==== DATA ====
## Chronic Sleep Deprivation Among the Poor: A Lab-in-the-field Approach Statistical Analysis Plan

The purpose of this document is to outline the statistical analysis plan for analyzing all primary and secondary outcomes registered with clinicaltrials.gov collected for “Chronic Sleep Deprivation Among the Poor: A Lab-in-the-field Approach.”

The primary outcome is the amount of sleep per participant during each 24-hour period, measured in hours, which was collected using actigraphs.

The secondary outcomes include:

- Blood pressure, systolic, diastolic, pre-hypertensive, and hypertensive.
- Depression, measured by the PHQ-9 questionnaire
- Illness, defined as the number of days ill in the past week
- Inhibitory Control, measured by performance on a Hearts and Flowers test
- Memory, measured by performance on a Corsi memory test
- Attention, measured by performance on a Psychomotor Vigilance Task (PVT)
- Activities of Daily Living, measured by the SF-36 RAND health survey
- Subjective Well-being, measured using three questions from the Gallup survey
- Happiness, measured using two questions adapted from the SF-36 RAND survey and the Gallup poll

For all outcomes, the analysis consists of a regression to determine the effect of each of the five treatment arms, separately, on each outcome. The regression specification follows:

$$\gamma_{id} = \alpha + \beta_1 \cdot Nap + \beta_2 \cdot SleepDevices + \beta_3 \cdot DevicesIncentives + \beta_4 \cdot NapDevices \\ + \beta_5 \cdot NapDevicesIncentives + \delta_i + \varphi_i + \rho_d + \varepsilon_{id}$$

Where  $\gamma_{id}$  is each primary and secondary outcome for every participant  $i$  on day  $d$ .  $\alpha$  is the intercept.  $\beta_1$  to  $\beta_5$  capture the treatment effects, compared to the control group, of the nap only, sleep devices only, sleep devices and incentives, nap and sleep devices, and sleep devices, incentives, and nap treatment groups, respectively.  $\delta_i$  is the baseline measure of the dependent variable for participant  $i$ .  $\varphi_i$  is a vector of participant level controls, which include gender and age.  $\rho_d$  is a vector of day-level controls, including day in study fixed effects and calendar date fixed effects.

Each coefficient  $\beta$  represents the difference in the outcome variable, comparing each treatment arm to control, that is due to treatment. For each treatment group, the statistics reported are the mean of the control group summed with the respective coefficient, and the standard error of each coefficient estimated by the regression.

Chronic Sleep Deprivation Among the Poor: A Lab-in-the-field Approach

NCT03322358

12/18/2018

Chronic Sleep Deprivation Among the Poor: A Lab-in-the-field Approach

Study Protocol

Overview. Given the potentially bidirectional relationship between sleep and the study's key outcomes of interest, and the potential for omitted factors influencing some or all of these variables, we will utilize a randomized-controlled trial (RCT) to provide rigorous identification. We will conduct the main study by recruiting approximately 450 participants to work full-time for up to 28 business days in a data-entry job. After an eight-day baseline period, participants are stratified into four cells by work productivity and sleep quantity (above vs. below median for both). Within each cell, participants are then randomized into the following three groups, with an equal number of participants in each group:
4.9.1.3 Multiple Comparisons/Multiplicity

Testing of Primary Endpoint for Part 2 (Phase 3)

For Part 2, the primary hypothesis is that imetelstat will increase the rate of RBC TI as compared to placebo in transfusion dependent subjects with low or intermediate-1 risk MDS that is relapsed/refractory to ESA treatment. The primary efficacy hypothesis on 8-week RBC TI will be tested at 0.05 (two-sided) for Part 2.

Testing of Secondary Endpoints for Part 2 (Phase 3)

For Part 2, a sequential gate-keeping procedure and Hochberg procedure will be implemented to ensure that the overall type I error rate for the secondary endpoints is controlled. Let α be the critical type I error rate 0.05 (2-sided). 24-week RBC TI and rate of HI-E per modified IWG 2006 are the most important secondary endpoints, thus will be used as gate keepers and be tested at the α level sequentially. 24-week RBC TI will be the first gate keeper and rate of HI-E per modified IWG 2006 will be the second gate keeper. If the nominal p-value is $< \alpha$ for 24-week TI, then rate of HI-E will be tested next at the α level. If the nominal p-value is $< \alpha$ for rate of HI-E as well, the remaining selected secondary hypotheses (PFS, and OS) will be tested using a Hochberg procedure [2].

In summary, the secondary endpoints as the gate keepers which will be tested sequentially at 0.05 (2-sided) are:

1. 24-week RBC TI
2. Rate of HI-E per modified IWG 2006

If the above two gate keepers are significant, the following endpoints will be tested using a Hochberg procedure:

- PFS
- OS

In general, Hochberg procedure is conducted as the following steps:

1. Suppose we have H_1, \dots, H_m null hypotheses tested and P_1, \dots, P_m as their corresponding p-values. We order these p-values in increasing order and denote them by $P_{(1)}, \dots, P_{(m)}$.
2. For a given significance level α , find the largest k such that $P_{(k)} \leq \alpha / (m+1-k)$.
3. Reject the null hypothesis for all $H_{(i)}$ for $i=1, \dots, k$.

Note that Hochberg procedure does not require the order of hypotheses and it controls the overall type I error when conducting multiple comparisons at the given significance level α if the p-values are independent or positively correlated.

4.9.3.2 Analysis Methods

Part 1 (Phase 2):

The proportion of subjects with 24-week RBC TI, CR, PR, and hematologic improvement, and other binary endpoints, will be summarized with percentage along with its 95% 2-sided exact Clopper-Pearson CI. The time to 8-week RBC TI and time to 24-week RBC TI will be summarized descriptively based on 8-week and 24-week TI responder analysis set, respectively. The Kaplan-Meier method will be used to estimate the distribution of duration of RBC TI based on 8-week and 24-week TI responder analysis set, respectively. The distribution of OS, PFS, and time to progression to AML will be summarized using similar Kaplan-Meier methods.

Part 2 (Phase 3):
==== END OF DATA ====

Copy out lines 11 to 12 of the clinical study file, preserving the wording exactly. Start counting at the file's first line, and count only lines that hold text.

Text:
- Activities of Daily Living, measured by the SF-36 RAND health survey
- Subjective Well-being, measured using three questions from the Gallup survey